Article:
Improve your website with these automated scanning tools
By Nicholas Gracilla · March 26, 2019 · 4 minute read
Everyone—business owners and product managers alike—should use automated site audit tools to validate and improve their websites and web applications.
Automated scanning tools play a vital role in auditing the quality of a website or web application. At their best, they provide third-party validation on the quality of your site, and are supported by leading expert organizations in the field. At their worst, they are spammy, redundant marketing tools—which sadly seems the norm for search engine optimization audits.
Avoid the spam, receive quality, valuable feedback, and improve your product with these four automated site scanning tools. They provide critical feedback on speed, security, accessibility, and mobile-friendliness. While some recommendations should be taken with a grain of salt, on the whole, they provide an easy-to-understand snapshot of the quality of your project.
1. Page speed, with Google PageSpeed Insights
Google PageSpeed Insights provides a valuable single performance score which summarizes a page’s load time for both desktop and mobile. It analyzes the code and content of a page and provides diagnostics and opportunities to speed things up. It’s critical, not only because page speed is a key indicator of a visitor’s experience, but also because Google uses load time as a ranking factor in its search results.
People want to be able to find answers to their questions as fast as possible — studies show that people really care about the speed of a page. Although speed has been used in ranking for some time, that signal was focused on desktop searches. Today we’re announcing that starting in July 2018, page speed will be a ranking factor for mobile searches.
While you can use the single performance score and recommendations alone, PSI also dives into the details of user centric performance metrics. From the customer’s perspective, they have a series of experiences during load time: is it happening? Is it useful? Is it usable? Is it delightful? These moments map to a page’s load time phases, defined as First Contentful Paint, First Meaningful Paint, and Time to Interactive.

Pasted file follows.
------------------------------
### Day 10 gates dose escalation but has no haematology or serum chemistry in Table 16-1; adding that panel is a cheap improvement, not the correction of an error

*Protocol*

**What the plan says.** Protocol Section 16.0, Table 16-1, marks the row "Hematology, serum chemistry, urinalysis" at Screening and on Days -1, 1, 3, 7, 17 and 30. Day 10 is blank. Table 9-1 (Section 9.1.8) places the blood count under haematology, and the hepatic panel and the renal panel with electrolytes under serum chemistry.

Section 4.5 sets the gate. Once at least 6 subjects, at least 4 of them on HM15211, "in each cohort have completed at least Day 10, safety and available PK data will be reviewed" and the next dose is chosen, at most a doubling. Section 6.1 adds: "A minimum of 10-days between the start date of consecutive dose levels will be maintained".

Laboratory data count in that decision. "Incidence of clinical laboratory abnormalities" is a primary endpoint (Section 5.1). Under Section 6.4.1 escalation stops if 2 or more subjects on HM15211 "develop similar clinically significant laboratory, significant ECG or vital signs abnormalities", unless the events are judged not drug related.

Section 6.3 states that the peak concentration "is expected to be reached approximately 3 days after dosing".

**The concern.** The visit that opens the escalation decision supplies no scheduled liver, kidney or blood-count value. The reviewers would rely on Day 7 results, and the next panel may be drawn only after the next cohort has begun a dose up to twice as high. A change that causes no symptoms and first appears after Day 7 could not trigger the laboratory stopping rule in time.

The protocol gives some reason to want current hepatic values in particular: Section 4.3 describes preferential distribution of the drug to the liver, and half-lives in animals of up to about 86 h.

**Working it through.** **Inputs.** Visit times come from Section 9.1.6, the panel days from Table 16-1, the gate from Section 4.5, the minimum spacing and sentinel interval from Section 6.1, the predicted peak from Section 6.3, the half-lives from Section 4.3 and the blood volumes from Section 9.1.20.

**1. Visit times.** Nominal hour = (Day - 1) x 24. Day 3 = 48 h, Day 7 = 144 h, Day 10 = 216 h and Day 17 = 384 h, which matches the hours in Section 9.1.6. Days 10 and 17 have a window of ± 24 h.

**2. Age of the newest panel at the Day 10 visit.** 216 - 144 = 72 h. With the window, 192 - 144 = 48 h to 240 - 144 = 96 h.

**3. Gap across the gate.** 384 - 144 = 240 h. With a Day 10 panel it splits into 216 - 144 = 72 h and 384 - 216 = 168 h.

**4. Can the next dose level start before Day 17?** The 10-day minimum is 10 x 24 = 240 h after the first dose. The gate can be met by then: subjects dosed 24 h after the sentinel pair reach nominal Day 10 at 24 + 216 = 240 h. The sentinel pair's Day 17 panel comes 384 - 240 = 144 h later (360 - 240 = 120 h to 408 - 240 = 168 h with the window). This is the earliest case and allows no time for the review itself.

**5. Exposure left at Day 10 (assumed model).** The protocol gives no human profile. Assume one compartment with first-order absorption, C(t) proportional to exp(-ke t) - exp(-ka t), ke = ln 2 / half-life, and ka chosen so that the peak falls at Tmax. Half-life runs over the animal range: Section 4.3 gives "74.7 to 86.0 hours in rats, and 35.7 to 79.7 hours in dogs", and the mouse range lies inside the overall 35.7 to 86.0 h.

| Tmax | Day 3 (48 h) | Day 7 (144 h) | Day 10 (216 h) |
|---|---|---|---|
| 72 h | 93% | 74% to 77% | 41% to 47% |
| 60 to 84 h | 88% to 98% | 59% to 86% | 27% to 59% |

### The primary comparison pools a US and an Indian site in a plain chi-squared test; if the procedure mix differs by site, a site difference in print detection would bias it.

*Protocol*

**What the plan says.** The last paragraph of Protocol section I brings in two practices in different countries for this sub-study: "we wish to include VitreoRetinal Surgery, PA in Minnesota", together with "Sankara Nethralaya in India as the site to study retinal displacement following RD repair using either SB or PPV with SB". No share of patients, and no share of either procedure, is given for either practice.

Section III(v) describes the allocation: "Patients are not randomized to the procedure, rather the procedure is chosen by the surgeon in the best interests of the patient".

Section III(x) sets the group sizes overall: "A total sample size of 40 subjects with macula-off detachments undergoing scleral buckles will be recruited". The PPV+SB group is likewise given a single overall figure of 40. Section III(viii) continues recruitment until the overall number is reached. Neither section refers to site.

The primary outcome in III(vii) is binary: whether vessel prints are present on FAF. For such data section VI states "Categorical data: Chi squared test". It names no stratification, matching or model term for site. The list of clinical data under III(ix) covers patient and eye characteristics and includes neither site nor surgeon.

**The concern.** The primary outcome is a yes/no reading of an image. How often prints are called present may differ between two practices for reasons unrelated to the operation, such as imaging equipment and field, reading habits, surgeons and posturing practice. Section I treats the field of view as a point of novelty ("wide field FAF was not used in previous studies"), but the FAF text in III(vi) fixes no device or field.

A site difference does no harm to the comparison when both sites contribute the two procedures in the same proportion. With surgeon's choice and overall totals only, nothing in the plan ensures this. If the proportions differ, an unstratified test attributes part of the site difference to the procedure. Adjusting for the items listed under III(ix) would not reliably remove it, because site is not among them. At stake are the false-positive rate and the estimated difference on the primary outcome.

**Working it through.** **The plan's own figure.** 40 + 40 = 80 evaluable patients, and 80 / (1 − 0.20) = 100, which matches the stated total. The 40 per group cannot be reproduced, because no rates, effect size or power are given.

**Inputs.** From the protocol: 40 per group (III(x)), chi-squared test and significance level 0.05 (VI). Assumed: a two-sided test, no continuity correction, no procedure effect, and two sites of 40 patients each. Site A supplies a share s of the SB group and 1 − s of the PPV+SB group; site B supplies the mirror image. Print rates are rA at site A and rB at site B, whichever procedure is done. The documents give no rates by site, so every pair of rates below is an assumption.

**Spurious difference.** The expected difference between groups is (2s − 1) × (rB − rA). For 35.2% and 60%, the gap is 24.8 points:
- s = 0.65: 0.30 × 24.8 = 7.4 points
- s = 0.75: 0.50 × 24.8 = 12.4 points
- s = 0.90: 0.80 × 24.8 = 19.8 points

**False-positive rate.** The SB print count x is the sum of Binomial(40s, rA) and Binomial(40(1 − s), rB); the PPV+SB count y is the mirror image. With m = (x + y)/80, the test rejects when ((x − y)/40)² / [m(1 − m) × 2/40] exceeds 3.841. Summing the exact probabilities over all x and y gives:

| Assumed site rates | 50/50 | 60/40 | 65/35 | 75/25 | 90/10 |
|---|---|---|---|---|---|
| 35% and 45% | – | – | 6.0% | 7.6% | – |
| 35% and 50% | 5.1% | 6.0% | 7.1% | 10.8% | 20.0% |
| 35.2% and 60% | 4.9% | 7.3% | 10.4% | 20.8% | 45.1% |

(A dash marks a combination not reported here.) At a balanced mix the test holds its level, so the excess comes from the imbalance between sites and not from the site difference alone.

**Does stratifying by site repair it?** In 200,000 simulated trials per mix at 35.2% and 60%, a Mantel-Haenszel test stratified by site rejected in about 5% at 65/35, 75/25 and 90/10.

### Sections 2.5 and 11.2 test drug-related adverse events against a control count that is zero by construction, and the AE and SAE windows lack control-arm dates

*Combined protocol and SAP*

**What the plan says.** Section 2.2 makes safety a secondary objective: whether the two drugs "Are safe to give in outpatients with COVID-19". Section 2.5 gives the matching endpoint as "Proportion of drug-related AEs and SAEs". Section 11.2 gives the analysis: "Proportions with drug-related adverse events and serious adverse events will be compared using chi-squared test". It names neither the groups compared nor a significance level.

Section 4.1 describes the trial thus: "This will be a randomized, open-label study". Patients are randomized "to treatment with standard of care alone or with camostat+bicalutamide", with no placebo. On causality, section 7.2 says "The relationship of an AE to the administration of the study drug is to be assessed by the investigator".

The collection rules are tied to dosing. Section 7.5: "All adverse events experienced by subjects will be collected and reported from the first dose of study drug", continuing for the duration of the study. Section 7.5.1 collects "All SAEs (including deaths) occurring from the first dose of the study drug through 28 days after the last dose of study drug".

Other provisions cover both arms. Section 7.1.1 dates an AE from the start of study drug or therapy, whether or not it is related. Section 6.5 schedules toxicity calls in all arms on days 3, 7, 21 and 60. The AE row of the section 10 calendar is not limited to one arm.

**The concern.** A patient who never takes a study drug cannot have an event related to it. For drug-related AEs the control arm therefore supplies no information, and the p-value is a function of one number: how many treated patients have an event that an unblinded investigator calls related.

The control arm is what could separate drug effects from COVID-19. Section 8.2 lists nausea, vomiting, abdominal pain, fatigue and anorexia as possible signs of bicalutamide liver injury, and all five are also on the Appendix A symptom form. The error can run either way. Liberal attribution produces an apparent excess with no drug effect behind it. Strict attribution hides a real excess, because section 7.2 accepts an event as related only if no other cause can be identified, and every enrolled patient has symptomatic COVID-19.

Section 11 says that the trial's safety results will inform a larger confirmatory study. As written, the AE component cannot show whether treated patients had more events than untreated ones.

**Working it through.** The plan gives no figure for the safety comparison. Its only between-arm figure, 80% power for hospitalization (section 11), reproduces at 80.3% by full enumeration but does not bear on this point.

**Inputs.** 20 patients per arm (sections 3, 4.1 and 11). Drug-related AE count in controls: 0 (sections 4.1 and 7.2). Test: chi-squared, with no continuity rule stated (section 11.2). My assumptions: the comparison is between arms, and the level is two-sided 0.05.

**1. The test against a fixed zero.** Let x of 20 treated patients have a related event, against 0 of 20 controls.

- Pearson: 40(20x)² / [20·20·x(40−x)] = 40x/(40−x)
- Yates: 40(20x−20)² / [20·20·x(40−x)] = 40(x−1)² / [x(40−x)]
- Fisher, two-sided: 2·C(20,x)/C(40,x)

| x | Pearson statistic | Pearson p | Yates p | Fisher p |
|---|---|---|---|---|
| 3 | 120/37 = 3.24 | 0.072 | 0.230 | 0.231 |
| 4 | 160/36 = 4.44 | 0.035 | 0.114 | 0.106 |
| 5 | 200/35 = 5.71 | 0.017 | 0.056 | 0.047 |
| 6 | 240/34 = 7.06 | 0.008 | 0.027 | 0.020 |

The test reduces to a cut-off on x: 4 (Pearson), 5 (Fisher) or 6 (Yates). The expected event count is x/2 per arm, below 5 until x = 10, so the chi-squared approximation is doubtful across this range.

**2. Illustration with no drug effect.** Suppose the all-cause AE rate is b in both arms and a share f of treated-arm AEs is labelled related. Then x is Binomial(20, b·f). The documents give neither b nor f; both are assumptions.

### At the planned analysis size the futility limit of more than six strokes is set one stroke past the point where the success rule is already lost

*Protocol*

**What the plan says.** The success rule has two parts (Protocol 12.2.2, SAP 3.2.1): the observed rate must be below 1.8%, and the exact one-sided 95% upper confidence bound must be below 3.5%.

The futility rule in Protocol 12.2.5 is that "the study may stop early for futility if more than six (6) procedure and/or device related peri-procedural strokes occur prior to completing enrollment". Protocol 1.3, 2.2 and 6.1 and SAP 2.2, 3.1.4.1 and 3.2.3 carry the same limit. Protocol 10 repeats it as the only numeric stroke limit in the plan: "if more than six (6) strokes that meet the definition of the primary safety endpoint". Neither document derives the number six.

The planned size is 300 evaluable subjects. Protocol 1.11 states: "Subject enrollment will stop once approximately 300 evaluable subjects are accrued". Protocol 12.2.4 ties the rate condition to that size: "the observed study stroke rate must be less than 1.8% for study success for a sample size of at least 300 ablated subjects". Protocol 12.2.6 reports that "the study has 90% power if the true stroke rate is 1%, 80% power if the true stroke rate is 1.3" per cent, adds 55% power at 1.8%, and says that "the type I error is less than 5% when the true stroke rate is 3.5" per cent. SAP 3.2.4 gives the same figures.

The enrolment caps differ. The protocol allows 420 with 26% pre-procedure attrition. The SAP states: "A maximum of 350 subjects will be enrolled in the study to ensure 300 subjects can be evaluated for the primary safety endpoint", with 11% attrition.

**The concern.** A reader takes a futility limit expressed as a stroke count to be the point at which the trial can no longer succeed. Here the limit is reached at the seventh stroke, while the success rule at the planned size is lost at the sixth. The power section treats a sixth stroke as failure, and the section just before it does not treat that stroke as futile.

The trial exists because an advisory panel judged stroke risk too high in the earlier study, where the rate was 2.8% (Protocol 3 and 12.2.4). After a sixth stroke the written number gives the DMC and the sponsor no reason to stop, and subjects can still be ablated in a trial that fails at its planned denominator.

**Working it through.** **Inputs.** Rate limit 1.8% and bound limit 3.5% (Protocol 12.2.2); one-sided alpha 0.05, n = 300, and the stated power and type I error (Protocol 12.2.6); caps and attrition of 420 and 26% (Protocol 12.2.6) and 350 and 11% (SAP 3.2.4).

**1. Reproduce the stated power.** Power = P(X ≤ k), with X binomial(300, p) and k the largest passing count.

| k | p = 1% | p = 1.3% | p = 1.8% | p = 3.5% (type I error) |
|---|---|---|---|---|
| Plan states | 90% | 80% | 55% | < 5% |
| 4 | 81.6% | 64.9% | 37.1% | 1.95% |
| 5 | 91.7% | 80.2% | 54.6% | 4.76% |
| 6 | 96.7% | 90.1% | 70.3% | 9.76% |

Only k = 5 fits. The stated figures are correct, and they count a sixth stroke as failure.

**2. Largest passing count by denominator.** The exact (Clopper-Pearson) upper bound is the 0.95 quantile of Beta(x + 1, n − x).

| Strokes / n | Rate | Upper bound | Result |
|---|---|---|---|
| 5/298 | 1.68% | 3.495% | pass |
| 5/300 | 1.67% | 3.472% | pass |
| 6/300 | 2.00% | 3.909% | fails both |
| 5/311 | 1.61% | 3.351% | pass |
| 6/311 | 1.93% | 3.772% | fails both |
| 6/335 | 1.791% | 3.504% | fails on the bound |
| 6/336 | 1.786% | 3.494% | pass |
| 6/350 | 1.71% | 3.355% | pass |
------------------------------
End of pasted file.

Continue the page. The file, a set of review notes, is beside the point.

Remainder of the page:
A technical deep dive with your development team can improve customer experiences around these moments, improving the quality of your product (and its page ranking) for everyone.
2. Security, with Mozilla’s Observatory
Mozilla launched The Mozilla Observatory to help developers configure their sites safely and securely.
The Observatory tests for preventative measure against cross-site scripting attacks, man-in-the-middle attacks, cross-domain information leakage, cookie compromise, content delivery network compromise, and improperly issued certificates.
As we all know today, the Internet presents a wide variety of security risks. At Neoteric, we’ve inherited several projects with cross-site scripting security problems—a bug that allows attackers to change the behavior and appearance of a website, steal private data, or perform actions on behalf of the user.
The Observatory provides a single score scan summary, in grades school style American letters from A+ to F. It offers recommendations for improvement, outcomes on tests like Content Security Policy, Cookies, Cross-origin Resource Sharing, and more, and plenty of links to documentation for implementing modern security practices. It also audits top line quality, such as secure connections. See my article, Encryption is the new standard for websites, for additional details.
3. Accessibility, with Microsoft’s Accessibility Insights
The W3C lays out the case: “Accessibility is essential for developers and organizations that want to create high-quality websites and web tools, and not exclude people from using their products and services.” There’s also a strong business case for accessibility: it overlaps with best practices in mobile web design, device independence, multi-modal interaction, usability, design for older users, and SEO. It’s also required by law in many cases.
However, while the W3C defines accessibility guidelines, there hasn’t been useful, ready-to-use tools to assess compliance. Historically, they’ve tended to be a series of guidelines or task lists, like the Easy Checks Review.
The power of the Web is in its universality. Access by everyone regardless of disability is an essential aspect. — Tim Berners-Lee, W3C Director and inventor of the World Wide Web
Fortunately, Microsoft developed a tool to help. The open source Accessibility Insights for Web works as a Google Chrome extension to automate accessibility audits of websites and web applications. Its FastPass test is a lightweight, two-step process that helps developers identify common, high-impact accessibility issues. The full assessment provides verification of 100% compliance with the Web Content Accessibility Guidelines (WCAG) 2.0 Level AA. It offers automated tests across some 50 requirements, and provides instructions to assisted manual testing.
I’d be interested to hear of any other automated audit tools you’ve come across that help improve product quality. Drop us a note!
Image: Gear room at Split Rock Lighthouse State Park, 2015, Nick Gracilla
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